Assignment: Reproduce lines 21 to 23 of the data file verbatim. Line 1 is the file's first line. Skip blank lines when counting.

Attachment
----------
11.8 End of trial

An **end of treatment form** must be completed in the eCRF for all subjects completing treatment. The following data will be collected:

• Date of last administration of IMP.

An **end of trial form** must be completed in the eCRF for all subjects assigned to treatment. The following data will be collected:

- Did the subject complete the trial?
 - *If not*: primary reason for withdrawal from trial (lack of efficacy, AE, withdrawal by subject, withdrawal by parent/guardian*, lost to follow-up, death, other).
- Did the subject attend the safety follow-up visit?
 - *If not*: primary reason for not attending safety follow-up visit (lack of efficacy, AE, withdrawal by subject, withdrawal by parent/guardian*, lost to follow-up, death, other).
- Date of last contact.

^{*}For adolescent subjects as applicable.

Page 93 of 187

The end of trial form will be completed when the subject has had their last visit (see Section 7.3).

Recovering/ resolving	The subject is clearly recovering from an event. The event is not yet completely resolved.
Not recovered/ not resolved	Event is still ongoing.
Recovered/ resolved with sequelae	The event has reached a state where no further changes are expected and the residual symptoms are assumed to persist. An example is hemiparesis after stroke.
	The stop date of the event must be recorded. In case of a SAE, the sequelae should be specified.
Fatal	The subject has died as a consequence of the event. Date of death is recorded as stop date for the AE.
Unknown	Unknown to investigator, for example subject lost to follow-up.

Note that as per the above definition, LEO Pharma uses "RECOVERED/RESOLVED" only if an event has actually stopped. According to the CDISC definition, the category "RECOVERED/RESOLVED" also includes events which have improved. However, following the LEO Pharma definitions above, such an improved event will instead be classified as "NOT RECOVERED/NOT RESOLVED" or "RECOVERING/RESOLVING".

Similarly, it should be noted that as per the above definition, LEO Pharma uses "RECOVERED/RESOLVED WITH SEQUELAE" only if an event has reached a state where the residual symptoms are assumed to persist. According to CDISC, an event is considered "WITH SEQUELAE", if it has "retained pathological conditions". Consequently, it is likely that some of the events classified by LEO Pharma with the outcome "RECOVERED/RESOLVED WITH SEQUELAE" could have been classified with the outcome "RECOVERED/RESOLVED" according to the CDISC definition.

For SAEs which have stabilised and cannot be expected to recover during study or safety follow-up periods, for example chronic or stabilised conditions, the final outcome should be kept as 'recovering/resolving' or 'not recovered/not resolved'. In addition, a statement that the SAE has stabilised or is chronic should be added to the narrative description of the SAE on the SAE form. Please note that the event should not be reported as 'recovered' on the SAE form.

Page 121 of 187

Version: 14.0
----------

For SAEs which have stabilised and cannot be expected to recover during study or safety follow-up periods, for example chronic or stabilised conditions, the final outcome should be kept as 'recovering/resolving' or 'not recovered/not resolved'. In addition, a statement that the SAE has stabilised or is chronic should be added to the narrative description of the SAE on the SAE form. Please note that the event should not be reported as 'recovered' on the SAE form.

Page 121 of 187

Version: 14.0